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  • General Discussion

William Dickens argued that subjective rankings of the pleasurableness or unpleasurableness of activities have probably changed over time, although this is impossible to measure. What one can measure is the changing occupational and educational composition of the population. He wondered if breaking the results down by education or occupational category might illuminate the changing patterns of work and leisure.

Isabel Sawhill wondered about shifts in the types of work that people do over time and, since people spend about half of their waking hours at work during the workweek, how these shifts might affect their happiness.

Gary Burtless suggested that the most dramatic shifts in time use have probably occurred among people between the ages of sixty and seventy-two; some of Alan Krueger's earlier data on time use cover people between ages nineteen and sixty-four, which would miss these shifts.

Christopher Sims worried that people might think of utility as the time integral of the U-index, which could be misleading. For example, people may feel unhappy during activities such as training for a marathon or performing "unpleasant personal maintenance," but it is unlikely they would be happier overall if they did not do these things. Thus, he suggested, there may be something unmeasured that is connected to these activities and is part of overall welfare. If this is true, it could be dangerous to take policy steps to shift time use toward activities that appear more enjoyable. Krueger replied that the activities Sims described are, in effect, investments, and that policy actions certainly should take account of the returns to these investments. Some of the returns are reflected in the affect data, but some are not.

Robert Hall commented on television's contribution to well-being. Although people do not typically view television watching as an activity that makes them very happy, they also report self-control issues regarding [End Page 216] television: for example, they watch television instead of going to bed even though they realize that going to bed would actually make them happier.

Lawrence Katz wondered about the difference between average and marginal enjoyment. On average, socializing with friends might be more fun than watching television, but a person may have "marginal" friends with whom socializing is less fun than watching television. Katz also asked whether travel time to and from activities should be included in those activities or treated separately. For example, meeting friends involves traveling to and from a meeting place.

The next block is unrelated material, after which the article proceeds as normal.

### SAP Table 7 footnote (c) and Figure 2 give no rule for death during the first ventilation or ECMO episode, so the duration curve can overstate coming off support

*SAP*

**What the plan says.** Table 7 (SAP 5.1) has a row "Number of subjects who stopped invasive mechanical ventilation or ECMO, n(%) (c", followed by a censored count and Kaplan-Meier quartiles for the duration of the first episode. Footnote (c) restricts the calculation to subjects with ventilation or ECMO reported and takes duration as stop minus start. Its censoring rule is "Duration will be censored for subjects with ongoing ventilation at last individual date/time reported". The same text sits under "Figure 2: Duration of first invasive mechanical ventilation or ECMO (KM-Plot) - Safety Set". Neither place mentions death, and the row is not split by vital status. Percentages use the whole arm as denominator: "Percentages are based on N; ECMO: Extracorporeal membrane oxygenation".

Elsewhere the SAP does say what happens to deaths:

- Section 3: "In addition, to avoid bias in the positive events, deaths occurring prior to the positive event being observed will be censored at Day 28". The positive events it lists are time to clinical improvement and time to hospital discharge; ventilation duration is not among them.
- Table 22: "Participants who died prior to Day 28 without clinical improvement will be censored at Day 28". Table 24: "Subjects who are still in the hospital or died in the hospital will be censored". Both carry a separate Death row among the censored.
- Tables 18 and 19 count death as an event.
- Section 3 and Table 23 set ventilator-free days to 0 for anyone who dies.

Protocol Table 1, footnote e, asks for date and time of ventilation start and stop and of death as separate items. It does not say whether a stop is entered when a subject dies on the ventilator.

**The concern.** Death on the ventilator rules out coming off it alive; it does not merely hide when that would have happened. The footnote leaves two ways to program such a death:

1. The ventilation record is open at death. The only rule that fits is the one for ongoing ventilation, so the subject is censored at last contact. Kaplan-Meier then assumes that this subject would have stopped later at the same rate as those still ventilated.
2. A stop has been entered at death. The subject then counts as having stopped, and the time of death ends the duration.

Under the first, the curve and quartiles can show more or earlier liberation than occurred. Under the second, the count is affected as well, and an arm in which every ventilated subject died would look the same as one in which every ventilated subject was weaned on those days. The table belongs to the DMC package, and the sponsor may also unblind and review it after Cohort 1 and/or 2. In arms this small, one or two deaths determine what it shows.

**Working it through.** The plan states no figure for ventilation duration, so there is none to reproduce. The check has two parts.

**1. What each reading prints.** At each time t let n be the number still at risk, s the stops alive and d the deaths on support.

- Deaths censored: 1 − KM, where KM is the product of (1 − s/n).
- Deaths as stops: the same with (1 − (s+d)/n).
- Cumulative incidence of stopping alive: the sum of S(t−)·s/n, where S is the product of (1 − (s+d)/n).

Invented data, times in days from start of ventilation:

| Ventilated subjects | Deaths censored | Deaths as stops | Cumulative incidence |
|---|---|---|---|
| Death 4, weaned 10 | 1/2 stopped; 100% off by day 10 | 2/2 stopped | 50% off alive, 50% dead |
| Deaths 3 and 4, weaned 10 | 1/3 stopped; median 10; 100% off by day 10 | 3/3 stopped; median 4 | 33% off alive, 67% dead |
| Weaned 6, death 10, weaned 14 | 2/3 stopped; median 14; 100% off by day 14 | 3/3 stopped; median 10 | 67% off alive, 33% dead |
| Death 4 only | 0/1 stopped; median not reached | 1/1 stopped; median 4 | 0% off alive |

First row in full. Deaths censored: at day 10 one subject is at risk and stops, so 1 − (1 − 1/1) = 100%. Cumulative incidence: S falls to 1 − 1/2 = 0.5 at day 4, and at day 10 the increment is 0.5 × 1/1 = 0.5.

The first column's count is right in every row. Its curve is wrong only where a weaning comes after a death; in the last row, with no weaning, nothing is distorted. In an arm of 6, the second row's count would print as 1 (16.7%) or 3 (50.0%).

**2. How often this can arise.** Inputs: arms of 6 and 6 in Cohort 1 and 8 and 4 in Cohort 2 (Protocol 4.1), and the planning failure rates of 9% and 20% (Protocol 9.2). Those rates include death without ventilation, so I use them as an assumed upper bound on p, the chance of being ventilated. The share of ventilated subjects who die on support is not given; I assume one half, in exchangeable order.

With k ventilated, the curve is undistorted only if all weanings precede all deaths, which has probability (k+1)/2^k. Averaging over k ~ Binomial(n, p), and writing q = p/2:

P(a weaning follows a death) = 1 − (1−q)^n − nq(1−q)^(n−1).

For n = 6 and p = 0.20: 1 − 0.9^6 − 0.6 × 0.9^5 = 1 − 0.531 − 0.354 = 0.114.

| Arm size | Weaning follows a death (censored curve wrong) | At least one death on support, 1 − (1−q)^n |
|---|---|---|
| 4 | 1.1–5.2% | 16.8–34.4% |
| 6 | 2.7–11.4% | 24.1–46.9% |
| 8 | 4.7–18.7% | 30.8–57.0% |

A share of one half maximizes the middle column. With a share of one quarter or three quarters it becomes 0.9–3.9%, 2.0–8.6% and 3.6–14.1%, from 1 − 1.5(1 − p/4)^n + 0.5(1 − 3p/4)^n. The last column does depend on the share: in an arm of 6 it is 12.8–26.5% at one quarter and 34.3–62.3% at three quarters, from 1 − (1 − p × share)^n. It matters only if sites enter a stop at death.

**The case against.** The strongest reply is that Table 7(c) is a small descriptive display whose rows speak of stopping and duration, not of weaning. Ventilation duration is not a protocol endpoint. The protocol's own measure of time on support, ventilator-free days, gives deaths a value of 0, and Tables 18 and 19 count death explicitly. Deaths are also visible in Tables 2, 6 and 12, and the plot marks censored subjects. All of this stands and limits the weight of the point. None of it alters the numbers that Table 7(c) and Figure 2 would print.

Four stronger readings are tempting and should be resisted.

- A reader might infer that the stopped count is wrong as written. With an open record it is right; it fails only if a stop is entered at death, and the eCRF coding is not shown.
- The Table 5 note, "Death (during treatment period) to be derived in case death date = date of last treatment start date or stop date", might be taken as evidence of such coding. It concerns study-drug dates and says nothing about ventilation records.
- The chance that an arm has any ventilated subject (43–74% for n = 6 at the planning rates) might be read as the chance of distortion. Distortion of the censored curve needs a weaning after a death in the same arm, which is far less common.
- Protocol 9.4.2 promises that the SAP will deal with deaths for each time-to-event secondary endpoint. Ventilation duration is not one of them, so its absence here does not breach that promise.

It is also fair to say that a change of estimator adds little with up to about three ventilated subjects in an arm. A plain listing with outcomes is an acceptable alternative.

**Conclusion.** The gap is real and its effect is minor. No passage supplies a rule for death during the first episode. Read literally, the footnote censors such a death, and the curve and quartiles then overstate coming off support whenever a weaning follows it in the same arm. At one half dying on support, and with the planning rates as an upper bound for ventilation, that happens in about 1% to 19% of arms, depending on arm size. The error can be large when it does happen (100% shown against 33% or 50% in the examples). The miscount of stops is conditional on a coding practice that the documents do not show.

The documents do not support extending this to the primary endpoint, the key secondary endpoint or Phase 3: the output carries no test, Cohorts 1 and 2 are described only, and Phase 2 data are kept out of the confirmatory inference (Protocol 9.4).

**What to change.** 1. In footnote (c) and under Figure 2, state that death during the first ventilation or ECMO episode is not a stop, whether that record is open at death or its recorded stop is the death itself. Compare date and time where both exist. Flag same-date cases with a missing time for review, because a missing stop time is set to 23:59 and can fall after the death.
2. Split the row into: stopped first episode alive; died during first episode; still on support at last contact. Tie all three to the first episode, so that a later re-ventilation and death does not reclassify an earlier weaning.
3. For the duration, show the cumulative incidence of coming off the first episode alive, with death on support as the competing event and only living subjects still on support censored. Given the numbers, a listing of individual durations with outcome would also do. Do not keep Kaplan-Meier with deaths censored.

William Nordhaus wondered about the accuracy of historical time use reports. He also wondered how best to account for activities that are performed simultaneously, which are difficult to measure separately. He commented that paid work in the Bureau of Labor Statistics survey is a black box that should be investigated in the future. Krueger replied that the Princeton Affect and Time Survey asks follow-up questions about work episodes, such as whether the boss was present, whereas the BLS survey does not. Data from the PATS show that people feel stress at work when they spend time with their bosses, but not when they socialize with their friends, and they are typically less happy at work when they are alone. Krueger acknowledged that more research could be done on the relationship between working conditions and affect at work.

Krueger also noted that cultural and language factors affect reported life satisfaction measures, which makes them problematic for cross-cultural comparisons. For example, surveys in France indicate that people there are less likely to use the upper end of satisfaction or happiness scales, which makes them appear less happy than Americans, even though they typically work fewer hours and eat better food. The U-index, which compares the intensity of positive and negative emotions, is one way to overcome this problem. [End Page 217]



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